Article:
by Joseph Ngwawi - SANF 17 no 11
Southern Africa is experiencing surplus electricity generation capacity for the first time in a decade, thanks to the success of regional cooperation in energy planning during the past few years.
Figures released by the Southern African Power Pool (SAPP) show that the 12-member pool is sitting on surplus peak period generation capacity of 919 megawatts (MW).
“The excess is much higher if we look at off-peak periods,” Acting SAPP Coordination Centre Manager Alison Chikova told the SADC Energy Thematic Group (ETG) during its biannual meeting in Gaborone, Botswana on 27 March.
He said the excess was partly because of the slowdown in the South African economy but also due to the impact of a coordinated approach in implementation of the SADC energy programme.
South Africa’s economy contracted to 0.3 percent in the last quarter of 2016, due to a fall in mining and manufacturing production.
According to Statistics South Africa (StatsSA), the decline in performance of the two key sectors pulled the overall economic growth into negative territory.
StatsSA figures show that production in the mining industry declined by 11.5 percent as a result of falls in the output of coal, gold and other metal ores such as platinum and iron.
Manufacturing production dropped by 3.1 percent between October and December 2016.
Chikova said South Africa has excess capacity of 5,797MW, largely due to the economic slowdown and the commissioning of 2,550MW of additional generation capacity from six new projects in 2016.
The six projects include the 999MW Ingula power station owned by state enterprise Eskom as well as five others involving power generation through wind, gas and solar photovoltaic technologies that were commissioned by Independent Power Producers (IPPs).
According to the SAPP figures, the increased regional generation capacity was strengthened through the commissioning of new projects in other SAPP member countries.
Angola had largest number of projects commissioned in 2016, contributing 780MW or about 19 percent of the 4,180MW of the new capacity commissioned in the region last year.
Other significant contributions were from Zambia and Zimbabwe where new IPP projects added 300MW and 200MW of power to the regional grid, respectively.
The 300MW Mwaamba coal-fired power project and the 200MW Dema diesel power plant were commissioned in 2016 as part of regional efforts to improve generation capacity in southern Africa.
Chikova revealed that SAPP member countries plan to commission more than 30,000MW of new generation capacity between 2017 and 2022, about half of which would come from South Africa.
However, the increased generation capacity in Angola, Malawi and United Republic of Tanzania is only available domestically as the three countries are yet to be interconnected to the rest of the SAPP grid.
New generation capacity installed in any of the three non-participating countries is not accessible to the nine other members of SAPP – Botswana, the Democratic Republic of Congo, Lesotho, Mozambique, Namibia, Swaziland, South Africa, Zambia and Zimbabwe.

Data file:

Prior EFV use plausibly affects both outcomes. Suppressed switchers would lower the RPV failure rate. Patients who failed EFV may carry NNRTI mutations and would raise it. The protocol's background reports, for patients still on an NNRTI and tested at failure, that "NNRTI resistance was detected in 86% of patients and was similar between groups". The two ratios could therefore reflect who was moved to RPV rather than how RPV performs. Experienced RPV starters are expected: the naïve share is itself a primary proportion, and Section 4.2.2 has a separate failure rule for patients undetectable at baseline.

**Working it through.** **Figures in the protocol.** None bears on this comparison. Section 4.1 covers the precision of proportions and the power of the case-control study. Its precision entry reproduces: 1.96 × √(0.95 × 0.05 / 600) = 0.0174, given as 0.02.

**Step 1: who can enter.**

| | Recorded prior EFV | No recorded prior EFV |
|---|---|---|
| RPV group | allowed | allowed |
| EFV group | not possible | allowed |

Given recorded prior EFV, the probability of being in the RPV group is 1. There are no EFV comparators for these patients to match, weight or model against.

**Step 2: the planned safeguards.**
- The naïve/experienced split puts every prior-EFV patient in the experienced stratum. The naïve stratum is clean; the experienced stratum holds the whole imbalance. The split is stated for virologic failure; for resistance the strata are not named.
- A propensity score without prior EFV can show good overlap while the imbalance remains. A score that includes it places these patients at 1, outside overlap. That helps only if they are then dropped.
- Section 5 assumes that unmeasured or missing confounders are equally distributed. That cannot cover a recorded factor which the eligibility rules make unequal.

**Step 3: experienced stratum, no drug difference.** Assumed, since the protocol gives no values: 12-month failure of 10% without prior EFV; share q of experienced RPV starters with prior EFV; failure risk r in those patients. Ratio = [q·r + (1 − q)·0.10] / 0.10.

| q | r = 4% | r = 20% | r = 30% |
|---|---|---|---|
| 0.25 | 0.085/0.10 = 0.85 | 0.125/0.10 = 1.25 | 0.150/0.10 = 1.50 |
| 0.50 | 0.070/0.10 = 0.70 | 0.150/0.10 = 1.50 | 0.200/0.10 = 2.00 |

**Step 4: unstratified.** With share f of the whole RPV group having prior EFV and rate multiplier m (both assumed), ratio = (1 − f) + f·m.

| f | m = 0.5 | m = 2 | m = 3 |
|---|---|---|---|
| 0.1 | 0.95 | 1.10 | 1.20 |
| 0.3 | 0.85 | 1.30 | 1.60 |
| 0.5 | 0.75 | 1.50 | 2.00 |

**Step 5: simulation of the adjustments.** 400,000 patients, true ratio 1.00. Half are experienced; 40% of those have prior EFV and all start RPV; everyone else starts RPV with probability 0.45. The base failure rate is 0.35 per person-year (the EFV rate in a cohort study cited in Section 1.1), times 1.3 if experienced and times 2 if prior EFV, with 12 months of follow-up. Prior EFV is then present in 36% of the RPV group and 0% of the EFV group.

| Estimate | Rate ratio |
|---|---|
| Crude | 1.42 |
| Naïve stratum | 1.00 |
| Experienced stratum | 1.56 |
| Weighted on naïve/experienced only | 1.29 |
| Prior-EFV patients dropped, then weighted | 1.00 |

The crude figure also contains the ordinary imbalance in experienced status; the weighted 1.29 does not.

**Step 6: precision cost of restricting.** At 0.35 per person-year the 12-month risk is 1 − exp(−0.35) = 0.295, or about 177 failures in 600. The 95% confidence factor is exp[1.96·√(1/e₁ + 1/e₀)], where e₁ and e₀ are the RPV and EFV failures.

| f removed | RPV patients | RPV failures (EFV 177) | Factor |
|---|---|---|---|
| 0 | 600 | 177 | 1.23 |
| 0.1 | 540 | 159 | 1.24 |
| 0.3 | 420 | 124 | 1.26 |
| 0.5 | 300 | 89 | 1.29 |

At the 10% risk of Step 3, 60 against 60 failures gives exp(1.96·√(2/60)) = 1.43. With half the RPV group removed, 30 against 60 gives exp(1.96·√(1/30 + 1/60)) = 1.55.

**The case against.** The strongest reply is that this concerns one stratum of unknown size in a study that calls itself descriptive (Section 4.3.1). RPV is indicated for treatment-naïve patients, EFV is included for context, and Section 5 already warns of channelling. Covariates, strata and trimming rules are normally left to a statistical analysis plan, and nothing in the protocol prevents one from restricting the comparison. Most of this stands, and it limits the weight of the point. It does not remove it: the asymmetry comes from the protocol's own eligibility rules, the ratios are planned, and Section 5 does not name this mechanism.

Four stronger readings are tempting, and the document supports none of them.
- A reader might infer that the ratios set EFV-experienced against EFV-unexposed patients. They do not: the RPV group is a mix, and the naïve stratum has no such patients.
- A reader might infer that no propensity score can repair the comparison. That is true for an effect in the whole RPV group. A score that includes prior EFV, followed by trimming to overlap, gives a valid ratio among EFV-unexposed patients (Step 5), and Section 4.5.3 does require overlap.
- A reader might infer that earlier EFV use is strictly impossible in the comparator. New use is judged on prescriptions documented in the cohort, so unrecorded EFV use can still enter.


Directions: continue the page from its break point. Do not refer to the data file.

There are plans to tap into the installed capacity of these three SAPP members through the implementation of several interconnector projects.
These include the Zambia-Tanzania-Kenya interconnector project that is expected to connect the SAPP grid to the one operated by the Eastern Africa Power Pool – in addition to linking the Tanzanian power network to other SAPP member countries.
The Zambia-Tanzania-Kenya interconnector is expected to be ready by the end of 2019, according to Chikova.
Other interconnector projects are expected between Mozambique and Malawi as well as between Namibian and Angola. The target dates for commissioning these are in 2020.
Gas is increasingly becoming a major source of electricity in the region, accounting for 995MW or almost 24 percent of all power generated in 2016 – from two projects in Mozambique and one each in South Africa and Tanzania.
Unlike in the past where coal-fired plants contributed the largest share of new generation capacity, 2016 saw only one new coal project in Zambia coming on board with a capacity of 300MW.
The move towards renewable energy follows a resolution made in 2012 by southern African countries to increase the uptake of cleaner and alternative energy sources that result in reduced carbon emission that increase climate warming and cause environmental damage.
In addition to being affordable, secure and reliable, renewable energy such as hydro, solar and wind will not be depleted and are also in abundance in the SADC region.
The long-term target set by SADC is to achieve a renewable energy mix in the regional grid of at least 32 percent by 2020 and 35 percent by 2030.
According to the African Development Bank, southern African alone has the potential to become a “gold mine” for renewable energy due to the abundant solar and wind resources that are now hugely sought after by international investors in their quest for clean energy.
The SADC region is also hugely endowed with watercourses such as the Congo and Zambezi, with the Inga Dam situated on the Congo River having the potential to produce about 40,000MW of electricity, according to SAPP. sardc.net